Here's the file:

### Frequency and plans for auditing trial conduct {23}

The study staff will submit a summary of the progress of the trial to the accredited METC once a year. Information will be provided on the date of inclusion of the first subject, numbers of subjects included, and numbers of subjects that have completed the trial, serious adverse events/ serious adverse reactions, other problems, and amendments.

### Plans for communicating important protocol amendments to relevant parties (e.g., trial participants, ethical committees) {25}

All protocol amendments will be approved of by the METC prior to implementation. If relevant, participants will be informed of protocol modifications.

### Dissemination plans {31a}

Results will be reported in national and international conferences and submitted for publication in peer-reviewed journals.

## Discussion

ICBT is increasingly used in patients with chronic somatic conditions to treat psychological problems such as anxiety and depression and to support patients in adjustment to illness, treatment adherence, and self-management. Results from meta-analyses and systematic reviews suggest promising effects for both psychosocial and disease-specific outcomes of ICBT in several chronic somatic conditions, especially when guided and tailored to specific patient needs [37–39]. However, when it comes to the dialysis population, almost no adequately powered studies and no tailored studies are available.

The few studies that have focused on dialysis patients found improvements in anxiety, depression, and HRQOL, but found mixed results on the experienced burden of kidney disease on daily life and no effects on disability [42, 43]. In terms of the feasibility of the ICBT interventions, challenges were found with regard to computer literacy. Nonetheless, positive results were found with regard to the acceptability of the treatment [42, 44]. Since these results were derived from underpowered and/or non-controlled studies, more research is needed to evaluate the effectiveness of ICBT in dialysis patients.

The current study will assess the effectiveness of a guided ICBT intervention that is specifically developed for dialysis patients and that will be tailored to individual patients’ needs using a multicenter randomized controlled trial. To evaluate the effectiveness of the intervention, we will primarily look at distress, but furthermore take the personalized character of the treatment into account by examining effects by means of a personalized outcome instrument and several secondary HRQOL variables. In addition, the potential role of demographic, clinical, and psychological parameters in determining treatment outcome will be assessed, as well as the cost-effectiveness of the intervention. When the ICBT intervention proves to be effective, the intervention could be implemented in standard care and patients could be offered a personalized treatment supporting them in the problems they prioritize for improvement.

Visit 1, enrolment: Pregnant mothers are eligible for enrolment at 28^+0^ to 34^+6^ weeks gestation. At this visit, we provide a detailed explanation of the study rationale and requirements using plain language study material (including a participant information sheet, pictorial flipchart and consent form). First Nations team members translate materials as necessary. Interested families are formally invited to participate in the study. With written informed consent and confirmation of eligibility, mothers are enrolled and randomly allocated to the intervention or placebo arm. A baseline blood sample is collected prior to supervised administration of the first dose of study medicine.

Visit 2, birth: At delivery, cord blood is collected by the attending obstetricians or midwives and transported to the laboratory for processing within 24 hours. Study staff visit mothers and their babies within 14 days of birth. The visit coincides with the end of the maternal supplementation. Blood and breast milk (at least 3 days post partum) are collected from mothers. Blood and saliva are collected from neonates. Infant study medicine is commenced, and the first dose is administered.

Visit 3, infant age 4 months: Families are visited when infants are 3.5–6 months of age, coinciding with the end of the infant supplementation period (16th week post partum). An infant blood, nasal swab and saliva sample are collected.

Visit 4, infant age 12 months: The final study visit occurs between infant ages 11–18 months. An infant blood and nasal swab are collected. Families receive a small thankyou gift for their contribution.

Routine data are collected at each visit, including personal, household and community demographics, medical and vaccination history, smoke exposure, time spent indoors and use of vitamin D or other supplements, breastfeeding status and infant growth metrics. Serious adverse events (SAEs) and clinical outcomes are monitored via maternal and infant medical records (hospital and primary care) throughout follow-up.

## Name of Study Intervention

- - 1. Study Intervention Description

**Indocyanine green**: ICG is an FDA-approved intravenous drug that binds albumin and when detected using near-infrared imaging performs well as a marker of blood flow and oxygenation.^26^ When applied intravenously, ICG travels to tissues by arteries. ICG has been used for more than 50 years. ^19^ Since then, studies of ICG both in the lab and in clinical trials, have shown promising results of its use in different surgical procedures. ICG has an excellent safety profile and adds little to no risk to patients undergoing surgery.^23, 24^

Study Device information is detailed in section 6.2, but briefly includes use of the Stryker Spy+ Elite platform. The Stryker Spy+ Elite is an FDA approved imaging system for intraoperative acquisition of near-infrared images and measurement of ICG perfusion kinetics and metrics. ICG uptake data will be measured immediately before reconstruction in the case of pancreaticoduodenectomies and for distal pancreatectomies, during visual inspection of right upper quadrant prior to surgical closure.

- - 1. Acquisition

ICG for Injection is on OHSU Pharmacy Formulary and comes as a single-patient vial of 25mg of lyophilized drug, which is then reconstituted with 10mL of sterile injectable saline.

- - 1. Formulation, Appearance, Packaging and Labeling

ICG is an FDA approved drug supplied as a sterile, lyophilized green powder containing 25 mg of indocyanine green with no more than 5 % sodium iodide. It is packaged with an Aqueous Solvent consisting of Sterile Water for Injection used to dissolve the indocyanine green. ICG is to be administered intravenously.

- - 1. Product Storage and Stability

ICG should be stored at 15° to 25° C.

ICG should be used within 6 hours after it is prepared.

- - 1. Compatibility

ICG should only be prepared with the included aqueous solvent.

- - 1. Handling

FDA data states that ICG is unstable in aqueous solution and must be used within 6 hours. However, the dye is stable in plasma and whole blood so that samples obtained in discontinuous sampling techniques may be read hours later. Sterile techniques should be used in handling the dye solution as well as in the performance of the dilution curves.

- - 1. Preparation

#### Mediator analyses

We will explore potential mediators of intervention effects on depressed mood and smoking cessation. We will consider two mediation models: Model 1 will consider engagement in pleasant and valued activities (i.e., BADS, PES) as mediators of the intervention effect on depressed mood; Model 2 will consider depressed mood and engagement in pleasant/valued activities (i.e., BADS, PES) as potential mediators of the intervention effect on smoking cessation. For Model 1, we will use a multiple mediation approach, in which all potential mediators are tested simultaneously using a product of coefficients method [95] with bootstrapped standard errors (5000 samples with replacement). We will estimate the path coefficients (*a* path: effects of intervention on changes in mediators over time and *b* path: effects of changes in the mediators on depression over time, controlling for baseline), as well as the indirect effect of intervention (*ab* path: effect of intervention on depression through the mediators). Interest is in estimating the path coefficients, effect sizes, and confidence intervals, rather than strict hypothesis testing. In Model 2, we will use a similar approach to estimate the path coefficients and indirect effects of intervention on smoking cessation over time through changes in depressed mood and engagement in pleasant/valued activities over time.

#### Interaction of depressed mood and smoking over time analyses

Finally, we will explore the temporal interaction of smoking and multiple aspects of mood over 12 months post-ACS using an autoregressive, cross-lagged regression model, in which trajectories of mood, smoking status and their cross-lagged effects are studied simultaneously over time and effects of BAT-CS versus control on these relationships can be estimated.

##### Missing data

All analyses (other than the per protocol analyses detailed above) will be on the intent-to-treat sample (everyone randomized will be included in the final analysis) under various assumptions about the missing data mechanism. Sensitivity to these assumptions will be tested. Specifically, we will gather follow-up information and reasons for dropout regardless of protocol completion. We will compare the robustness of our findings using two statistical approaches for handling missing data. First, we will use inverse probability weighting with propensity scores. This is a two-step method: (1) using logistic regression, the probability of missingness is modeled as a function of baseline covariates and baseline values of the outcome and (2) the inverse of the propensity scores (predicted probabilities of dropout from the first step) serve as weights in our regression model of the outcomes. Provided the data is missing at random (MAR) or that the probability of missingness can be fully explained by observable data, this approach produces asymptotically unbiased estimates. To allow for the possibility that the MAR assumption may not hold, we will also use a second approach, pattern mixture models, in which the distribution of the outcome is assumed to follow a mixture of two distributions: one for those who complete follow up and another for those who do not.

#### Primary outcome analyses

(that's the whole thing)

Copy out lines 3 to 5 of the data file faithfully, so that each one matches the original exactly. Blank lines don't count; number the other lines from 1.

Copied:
### Plans for communicating important protocol amendments to relevant parties (e.g., trial participants, ethical committees) {25}

All protocol amendments will be approved of by the METC prior to implementation. If relevant, participants will be informed of protocol modifications.

### Dissemination plans {31a}